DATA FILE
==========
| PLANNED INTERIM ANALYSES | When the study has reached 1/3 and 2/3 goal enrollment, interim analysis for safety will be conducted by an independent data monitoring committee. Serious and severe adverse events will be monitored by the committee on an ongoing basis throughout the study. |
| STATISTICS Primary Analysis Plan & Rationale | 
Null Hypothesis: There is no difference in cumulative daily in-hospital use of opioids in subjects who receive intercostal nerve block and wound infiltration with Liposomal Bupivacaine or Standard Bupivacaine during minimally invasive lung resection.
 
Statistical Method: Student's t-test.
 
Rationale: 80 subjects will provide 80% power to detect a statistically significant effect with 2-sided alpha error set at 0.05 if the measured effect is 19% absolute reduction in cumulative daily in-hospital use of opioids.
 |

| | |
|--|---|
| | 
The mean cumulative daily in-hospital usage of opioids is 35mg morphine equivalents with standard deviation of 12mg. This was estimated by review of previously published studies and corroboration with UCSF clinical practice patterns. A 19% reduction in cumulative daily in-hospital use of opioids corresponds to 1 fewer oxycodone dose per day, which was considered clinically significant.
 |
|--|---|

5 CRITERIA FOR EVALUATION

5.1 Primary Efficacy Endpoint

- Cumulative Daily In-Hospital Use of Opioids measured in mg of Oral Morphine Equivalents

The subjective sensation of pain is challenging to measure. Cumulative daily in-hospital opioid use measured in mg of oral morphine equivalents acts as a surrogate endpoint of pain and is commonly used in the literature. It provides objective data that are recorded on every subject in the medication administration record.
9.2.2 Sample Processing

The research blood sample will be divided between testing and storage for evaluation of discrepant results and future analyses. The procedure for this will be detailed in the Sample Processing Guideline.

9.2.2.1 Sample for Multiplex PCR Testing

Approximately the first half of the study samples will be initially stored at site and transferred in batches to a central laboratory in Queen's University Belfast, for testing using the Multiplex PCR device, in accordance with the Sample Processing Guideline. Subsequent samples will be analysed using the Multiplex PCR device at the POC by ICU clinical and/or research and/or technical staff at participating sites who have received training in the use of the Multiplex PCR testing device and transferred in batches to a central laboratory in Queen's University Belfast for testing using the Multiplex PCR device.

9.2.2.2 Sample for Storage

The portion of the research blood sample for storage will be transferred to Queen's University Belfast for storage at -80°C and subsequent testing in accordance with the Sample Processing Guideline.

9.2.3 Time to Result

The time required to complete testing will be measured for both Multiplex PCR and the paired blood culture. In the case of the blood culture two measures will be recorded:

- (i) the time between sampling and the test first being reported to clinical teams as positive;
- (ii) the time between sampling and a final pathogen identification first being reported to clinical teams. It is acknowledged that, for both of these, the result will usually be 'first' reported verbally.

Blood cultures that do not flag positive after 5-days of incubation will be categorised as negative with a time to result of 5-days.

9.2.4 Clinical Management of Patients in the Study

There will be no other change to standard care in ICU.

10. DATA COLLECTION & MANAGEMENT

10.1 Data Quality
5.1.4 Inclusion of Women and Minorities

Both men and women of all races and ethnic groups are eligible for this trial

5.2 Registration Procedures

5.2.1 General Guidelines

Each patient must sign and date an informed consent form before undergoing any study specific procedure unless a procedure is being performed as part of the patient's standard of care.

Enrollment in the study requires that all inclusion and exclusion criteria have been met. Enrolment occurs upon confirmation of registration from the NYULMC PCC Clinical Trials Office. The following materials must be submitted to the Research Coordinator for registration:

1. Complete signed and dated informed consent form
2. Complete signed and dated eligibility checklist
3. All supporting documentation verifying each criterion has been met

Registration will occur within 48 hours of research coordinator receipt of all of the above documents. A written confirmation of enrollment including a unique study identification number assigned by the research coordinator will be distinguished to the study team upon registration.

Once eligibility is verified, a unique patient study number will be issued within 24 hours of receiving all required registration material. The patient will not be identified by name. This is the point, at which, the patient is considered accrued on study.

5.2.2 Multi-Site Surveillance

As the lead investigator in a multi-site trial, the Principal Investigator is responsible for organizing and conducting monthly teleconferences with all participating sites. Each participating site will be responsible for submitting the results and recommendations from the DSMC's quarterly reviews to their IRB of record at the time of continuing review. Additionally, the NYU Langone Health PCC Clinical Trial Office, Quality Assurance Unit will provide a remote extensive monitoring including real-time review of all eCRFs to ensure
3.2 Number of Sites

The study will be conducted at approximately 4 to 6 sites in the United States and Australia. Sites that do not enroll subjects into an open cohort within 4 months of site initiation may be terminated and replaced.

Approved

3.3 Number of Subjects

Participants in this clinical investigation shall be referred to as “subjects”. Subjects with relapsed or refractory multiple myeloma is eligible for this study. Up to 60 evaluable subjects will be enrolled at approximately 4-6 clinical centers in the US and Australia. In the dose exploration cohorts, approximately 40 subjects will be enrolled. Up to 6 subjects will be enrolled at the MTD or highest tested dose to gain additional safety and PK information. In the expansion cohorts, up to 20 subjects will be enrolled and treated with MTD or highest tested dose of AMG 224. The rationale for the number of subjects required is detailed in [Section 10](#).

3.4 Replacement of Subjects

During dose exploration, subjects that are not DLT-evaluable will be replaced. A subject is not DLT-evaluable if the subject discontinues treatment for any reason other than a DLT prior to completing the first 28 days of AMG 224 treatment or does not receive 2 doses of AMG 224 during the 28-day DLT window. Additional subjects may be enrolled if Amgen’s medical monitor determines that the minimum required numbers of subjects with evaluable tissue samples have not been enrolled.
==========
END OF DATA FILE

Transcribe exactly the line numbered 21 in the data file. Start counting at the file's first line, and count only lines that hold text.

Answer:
9.2.2.2 Sample for Storage